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Author Notes:

Corresponding author: Michael Benatar, MBChB, DPhil, Department of Neurology, Emory University School of Medicine, Atlanta, GA 30322, Phone: (404-778-3267); Fax: (404-727-3157), michael.benatar@emory.edu.

We are grateful to the families and individuals who participated in this research.

Subjects:

Research Funding:

Muscular Dystrophy Association, Woodruff Health Sciences Center at Emory University, Swedish Brain Research Foundation, the Hållstens Brain Research Foundation, the Swedish Medical Society, and the Swedish association for the neurologically disabled, National Institutes of Health.

This work was also supported in part by PHS Grant (UL1 RR025008, KL2 RR025009 or TL1 RR025010) from the Clinical and Translational Science Award program, National Institutes of Health, National Center for Research Resources.

Keywords:

  • Science & Technology
  • Life Sciences & Biomedicine
  • Genetics & Heredity
  • familial amyotrophic lateral sclerosis
  • SOD1
  • presymptomatic
  • genetic testing
  • disclosure
  • MOTOR-NEURON DISEASE
  • SUPEROXIDE-DISMUTASE MUTATIONS
  • GOOD PRACTICE POINTS
  • HUNTINGTONS-DISEASE
  • SOD1 MUTATIONS
  • ALS
  • POPULATION
  • PREDICTION
  • GUIDELINES
  • MANAGEMENT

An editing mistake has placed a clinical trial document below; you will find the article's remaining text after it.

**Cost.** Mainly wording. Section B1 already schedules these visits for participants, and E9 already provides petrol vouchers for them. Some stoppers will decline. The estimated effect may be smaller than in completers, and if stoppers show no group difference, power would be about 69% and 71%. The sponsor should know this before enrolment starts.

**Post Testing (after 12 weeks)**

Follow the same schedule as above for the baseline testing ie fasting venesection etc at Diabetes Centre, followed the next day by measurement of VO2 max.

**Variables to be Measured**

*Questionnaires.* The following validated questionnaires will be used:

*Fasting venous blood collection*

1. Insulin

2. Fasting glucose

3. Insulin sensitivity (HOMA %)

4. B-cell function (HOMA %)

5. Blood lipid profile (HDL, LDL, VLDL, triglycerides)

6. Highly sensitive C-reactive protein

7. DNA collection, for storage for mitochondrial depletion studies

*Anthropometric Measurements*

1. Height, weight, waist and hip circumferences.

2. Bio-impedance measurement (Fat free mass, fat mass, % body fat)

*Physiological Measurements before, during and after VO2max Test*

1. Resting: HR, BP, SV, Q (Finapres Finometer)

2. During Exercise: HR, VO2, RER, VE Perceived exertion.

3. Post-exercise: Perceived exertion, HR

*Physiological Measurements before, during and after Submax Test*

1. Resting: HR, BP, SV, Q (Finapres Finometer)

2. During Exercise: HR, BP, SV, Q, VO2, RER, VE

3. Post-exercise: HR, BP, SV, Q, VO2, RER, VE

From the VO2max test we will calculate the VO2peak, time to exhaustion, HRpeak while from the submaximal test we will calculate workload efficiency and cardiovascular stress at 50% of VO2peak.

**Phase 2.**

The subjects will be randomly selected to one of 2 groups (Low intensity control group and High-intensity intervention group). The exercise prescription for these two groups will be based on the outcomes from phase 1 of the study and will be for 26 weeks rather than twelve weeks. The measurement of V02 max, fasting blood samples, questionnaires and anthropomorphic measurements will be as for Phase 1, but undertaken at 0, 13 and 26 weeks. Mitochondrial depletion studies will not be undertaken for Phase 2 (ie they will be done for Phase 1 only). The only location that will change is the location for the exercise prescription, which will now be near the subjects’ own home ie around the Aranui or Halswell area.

Impact of presymptomatic genetic testing for familial amyotrophic lateral sclerosis

Tools:

Journal Title:

Genetics in Medicine

Volume:

Volume 13, Number 4

Publisher:

, Pages 342-348

Type of Work:

Article | Post-print: After Peer Review

Abstract:

Purpose: The Pre-familial Amyotrophic Lateral Sclerosis (Pre-fALS) study is a longitudinal study of individuals potentially at risk for developing familial amyotrophic lateral sclerosis. Our goals were to (1) explore participants' decisions of whether to learn results of presymptomatic testing or not; (2) understand the psychosocial impact of these decisions; and (3) assess preferences for receiving results by telephone or in person. Methods: The sample for this substudy comprised 20 participants drawn randomly from autosomal dominant mutant superoxide dismutase 1 families in the Pre-fALS study. Twenty participants completed a semistructured phone interview; prominent themes were identified and rated. Results: Fourteen participants chose to learn results; six had mutant superoxide dismutase 1 and eight had wild-type superoxide dismutase 1. Of the six who initially elected nondisclosure, three were reconsidering their decision. Regardless of the results and method of counseling, participants had adapted well, at least in the short term. Conclusion: We recommend that (1) those considering presymptomatic genetic testing should undergo professional counseling to help decide whether to learn results; (2) discussion should include the option of telephone genetic counseling for those without easy access to in-person counseling; and (3) those who initially decline to learn results should be offered the opportunity to learn their mutation status as their decision evolves.

Copyright information:

© 2011 Lippincott Williams & Wilkins.

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